5. When you have loaded two-thirds of the total amount of hose, make two loops on each side of the crosslay. These loops need to be of sufficient length to allow a firefighter to reach through the loops as needed.
  6. Finish flat loading the remainder of the hose. Attach the appropriate nozzle and place the nozzle on top of the crosslay in the middle of the hose load. If loading on the rear of the apparatus, place the nozzle on top of the hose load near the rear of the stack so that it is readily accessible.

If you are loading the flat load on a single-wide hosebed, use the same steps except when alternating stacks while loading the hose; instead, you should load the hose on top of itself in a single stack.

Since it is a drag load, at no time during the advancement should you place the hose on the firefighter’s shoulder. By keeping the hose on the ground during the stretch, the firefighter’s center of gravity is not raised the way it sometimes is with other hose loads; this makes for a safer stretch. By dragging the hose, the firefighter can stop and start the stretch as needed. Simply placing the loops and nozzle on the ground allows for the completion of another task. You can start this stretch again by picking up the pulling loops and nozzle, and continuing. Another advantage of a properly deployed flat load is that the line is already flaked in the proper position, in line with the entry point.

Properly Loading and Deploying the Flat Load Load from Top.jpg

When completed, place the nozzles in the middle of the stack. Because the flat load can be pulled from either side of the apparatus, make sure to stay consistent in placing the nozzles in the middle so that the firefighters can easily find them and control them as the line is deployed.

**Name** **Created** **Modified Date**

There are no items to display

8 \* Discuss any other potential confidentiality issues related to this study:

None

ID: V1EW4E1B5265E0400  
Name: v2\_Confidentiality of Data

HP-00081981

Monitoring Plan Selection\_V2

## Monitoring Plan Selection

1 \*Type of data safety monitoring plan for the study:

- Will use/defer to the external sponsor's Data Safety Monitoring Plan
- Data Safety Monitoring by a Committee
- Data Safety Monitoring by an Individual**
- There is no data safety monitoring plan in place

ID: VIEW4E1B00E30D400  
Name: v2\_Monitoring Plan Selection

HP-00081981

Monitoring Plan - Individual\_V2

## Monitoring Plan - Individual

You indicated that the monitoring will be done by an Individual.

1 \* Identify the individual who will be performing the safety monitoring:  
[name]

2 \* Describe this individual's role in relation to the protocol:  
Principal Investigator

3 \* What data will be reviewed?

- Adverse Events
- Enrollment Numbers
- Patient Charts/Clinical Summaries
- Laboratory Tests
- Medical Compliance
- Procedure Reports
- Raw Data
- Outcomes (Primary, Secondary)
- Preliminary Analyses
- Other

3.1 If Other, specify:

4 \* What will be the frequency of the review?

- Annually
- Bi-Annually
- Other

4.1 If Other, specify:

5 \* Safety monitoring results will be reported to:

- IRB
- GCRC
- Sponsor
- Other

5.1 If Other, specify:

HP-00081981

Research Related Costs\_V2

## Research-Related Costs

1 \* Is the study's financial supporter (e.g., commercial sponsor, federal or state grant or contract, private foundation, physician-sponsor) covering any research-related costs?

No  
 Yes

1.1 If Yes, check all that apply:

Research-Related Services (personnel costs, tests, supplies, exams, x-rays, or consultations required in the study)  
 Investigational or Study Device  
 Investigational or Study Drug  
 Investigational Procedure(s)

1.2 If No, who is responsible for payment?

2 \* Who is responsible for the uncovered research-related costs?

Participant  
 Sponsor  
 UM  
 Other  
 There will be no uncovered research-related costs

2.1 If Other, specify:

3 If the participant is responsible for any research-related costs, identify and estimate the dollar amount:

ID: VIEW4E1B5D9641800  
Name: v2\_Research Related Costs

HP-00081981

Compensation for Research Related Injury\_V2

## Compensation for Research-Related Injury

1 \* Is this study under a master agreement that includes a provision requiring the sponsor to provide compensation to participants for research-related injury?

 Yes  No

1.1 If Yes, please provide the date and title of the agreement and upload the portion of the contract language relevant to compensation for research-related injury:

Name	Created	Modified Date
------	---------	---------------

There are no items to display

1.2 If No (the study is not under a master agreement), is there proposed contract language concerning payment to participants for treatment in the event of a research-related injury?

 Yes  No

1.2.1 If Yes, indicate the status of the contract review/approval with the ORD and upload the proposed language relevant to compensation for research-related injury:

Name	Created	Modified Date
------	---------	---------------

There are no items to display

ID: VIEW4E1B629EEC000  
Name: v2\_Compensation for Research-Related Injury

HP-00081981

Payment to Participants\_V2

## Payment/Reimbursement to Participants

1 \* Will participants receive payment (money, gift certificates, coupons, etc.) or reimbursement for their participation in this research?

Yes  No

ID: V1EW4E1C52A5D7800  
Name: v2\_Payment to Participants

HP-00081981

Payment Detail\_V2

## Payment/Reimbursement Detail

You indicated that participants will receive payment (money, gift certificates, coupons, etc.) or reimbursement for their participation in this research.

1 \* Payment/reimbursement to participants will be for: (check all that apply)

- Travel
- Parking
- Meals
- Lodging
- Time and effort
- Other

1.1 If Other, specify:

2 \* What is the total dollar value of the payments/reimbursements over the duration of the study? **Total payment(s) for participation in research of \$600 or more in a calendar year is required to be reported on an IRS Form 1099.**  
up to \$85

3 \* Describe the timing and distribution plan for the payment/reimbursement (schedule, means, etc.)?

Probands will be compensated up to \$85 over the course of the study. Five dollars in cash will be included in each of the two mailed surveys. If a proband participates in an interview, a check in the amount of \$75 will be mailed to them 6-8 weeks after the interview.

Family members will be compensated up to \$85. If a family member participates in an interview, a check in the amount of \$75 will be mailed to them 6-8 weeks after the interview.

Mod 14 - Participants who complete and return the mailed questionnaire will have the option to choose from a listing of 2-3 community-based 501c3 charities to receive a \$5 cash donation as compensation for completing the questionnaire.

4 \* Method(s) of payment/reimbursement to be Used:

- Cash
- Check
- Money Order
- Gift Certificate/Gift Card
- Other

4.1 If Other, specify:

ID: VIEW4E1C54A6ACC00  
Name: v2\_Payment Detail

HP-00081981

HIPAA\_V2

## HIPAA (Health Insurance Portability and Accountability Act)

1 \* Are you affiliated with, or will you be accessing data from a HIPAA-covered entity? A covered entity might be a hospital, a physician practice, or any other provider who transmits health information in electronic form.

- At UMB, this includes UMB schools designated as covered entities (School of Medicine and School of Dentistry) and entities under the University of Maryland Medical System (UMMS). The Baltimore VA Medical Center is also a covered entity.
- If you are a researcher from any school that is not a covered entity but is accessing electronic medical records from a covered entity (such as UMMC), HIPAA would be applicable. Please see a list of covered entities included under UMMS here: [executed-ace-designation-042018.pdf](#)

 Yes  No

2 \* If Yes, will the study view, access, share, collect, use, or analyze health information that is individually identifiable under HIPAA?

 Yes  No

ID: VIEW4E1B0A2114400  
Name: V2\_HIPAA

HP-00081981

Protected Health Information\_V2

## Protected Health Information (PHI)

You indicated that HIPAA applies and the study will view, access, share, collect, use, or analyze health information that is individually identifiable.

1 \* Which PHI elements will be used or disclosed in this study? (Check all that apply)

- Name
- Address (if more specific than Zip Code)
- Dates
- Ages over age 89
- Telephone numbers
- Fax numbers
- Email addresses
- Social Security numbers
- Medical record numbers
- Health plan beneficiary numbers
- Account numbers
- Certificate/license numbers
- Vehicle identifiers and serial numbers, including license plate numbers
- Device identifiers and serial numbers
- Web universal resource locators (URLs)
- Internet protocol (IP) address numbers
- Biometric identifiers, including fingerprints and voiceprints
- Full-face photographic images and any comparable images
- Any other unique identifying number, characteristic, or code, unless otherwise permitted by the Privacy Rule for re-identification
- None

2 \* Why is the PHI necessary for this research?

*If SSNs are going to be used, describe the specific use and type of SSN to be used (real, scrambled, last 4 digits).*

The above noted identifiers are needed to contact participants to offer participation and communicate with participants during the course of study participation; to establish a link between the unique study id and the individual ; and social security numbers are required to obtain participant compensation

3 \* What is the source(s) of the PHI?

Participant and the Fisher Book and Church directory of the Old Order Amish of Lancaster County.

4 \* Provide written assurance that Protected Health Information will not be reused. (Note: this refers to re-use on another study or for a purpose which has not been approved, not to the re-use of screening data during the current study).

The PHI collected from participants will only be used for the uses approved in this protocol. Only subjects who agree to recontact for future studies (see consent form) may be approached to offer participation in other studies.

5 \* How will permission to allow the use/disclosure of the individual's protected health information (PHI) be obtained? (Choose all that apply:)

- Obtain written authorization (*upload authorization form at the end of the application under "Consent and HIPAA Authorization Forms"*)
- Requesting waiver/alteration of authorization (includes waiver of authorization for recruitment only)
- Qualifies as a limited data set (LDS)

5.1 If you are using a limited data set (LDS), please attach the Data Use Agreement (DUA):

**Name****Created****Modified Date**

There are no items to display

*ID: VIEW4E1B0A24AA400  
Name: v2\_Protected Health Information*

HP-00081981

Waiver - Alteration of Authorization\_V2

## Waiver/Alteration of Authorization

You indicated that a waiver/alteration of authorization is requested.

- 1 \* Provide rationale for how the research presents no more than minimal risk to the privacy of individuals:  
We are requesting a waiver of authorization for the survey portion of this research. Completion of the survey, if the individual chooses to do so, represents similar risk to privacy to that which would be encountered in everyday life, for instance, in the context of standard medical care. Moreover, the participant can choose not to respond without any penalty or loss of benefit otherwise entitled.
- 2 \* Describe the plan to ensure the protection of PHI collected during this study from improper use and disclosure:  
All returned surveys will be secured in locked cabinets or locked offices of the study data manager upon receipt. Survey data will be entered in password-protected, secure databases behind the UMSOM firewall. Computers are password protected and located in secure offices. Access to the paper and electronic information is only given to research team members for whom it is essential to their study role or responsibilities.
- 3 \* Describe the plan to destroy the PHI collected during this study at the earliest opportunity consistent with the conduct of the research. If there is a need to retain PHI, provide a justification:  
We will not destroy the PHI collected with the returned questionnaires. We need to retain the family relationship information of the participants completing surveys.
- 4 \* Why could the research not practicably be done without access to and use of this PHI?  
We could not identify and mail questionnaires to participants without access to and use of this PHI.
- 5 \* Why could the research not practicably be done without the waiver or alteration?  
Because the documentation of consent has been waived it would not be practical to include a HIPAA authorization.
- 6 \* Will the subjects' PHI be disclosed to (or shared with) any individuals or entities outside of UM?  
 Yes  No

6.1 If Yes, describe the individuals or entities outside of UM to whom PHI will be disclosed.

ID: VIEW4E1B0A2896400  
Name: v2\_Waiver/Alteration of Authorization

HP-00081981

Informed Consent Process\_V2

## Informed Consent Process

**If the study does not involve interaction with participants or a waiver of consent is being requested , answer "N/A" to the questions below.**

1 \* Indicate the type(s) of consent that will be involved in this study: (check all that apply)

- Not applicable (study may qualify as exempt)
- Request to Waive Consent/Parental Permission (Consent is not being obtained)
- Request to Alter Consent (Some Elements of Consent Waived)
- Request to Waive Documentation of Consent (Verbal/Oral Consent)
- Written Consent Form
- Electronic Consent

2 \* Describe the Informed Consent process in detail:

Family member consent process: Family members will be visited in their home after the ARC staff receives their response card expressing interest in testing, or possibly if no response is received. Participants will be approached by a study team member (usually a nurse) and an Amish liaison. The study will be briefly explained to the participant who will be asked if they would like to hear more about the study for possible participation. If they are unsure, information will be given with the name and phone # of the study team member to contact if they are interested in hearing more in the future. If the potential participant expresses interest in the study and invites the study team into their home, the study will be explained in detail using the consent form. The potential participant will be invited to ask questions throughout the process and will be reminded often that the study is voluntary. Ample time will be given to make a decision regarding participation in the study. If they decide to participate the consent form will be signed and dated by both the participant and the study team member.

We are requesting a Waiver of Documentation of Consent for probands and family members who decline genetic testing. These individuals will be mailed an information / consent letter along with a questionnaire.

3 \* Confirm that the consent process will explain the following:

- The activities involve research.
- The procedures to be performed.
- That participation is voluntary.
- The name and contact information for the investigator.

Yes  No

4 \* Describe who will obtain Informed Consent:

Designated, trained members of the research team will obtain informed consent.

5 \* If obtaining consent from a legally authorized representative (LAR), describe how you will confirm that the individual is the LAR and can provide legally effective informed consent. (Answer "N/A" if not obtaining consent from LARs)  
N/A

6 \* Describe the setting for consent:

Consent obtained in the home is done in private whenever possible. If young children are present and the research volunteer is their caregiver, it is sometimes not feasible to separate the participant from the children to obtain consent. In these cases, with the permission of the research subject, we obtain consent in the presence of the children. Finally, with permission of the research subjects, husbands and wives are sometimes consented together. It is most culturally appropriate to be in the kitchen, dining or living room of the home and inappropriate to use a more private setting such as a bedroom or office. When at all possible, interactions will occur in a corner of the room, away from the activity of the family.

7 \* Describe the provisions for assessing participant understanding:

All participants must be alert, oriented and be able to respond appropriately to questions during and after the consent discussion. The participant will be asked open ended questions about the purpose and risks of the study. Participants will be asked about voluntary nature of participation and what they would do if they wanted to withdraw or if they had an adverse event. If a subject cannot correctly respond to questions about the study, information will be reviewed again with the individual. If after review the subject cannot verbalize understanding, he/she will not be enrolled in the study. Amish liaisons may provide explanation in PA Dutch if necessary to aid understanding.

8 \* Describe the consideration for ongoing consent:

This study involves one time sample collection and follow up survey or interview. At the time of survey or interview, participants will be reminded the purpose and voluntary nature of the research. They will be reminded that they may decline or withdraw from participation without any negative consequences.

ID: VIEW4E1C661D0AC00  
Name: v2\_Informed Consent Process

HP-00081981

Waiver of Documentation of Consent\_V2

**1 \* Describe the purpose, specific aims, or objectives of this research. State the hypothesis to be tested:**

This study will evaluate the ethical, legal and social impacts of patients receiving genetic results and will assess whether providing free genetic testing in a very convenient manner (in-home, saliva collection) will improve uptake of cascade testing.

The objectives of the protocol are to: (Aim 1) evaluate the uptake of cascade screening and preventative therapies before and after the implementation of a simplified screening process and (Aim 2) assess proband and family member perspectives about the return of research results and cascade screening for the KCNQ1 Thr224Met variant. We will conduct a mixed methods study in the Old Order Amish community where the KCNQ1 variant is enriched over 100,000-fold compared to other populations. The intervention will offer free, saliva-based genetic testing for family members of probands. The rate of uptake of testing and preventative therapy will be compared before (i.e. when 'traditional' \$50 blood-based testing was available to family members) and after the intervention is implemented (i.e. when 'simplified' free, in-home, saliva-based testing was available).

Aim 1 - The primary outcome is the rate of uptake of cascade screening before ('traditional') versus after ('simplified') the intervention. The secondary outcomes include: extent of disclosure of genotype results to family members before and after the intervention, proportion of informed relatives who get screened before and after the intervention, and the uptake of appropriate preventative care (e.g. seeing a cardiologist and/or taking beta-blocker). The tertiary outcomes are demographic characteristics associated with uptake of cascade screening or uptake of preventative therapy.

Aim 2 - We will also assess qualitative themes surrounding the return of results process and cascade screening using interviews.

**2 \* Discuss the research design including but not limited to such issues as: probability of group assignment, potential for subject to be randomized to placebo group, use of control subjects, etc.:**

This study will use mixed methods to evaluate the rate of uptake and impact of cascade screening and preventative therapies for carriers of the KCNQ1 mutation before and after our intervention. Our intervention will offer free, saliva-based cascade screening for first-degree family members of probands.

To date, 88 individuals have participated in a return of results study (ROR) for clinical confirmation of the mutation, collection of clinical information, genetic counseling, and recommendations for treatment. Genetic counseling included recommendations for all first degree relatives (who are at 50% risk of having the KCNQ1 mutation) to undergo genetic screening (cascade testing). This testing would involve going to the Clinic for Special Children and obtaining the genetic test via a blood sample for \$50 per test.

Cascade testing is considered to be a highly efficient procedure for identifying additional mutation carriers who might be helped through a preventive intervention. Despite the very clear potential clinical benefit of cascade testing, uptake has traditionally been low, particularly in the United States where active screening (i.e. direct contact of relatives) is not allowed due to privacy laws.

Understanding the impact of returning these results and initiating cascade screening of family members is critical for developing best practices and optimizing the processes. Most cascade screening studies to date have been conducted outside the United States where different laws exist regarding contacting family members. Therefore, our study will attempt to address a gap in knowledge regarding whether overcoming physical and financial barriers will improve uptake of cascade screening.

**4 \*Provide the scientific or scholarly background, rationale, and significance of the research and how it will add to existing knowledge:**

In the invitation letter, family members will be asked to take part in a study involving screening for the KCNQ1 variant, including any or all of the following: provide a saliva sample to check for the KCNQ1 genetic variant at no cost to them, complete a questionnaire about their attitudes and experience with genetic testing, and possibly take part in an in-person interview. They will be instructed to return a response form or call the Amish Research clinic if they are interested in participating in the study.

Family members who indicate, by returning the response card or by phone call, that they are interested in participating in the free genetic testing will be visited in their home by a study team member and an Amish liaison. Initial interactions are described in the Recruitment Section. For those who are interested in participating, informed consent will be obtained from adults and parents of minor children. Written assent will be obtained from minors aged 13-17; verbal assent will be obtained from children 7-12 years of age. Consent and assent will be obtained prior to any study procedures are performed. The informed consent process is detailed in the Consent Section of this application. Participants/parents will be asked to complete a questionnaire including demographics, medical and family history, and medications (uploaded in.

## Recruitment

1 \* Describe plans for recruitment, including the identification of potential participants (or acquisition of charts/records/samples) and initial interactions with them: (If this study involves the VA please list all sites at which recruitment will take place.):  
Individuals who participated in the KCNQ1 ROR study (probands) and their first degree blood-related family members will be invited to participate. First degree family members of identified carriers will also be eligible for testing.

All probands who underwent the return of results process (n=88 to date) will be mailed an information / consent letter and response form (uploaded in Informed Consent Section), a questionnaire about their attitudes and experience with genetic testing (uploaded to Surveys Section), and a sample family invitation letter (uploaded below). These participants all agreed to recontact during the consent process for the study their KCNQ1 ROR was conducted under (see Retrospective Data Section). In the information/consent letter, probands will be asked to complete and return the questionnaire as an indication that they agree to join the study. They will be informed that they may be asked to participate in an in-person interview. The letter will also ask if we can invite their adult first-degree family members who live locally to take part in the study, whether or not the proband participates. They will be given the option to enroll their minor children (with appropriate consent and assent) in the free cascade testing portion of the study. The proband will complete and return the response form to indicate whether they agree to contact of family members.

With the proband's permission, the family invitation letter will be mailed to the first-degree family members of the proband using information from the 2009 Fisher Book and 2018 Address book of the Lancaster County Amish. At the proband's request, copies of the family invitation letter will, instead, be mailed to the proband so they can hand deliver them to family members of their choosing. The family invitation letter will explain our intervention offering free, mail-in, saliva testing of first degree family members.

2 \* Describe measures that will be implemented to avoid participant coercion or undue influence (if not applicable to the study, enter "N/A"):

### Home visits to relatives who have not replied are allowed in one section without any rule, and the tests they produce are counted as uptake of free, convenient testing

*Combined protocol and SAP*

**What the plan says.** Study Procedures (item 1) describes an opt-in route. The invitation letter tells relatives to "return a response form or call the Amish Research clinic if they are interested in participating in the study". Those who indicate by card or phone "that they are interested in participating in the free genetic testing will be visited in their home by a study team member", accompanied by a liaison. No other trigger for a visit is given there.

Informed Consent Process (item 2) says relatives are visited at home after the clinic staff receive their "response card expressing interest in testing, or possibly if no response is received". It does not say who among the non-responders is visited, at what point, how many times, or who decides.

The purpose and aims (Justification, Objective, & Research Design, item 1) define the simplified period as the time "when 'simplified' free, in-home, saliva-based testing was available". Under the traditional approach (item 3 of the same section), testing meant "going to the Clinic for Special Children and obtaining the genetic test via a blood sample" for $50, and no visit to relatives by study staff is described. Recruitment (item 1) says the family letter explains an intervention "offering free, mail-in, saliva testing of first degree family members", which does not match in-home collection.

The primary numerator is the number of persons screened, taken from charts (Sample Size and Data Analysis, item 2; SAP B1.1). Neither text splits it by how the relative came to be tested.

One common mistake is to serpentine the hose at a 90° angle just before reaching the front door. By doing this, you create pinch points along the bottom of the doorframe as you stretch the line into the building. Keeping the hose lined up with the doorway will ensure an easier advancement. When properly deployed, the first coupling should also be near the door. This ensures that at least 50 feet of line is ready for advancing.

Advancing a Preconnected Flat Load with a Single Firefighter: Single Stack

  1. Place one arm through the top loop.
  2. Reach through the loop and grasp onto the bottom loop with your hand.
  3. Grasp the nozzle with the opposite hand.
  4. Walk away from the apparatus. At no time should you place the hose on your shoulder.
  5. As the load deploys, drop the bottom loop once it pulls taut.
  6. Continue deploying line, dropping only the loop when it becomes taut.
  7. Extend and flake out the remaining hose.

Properly Loading and Deploying the Flat Load Deploying 1.jpg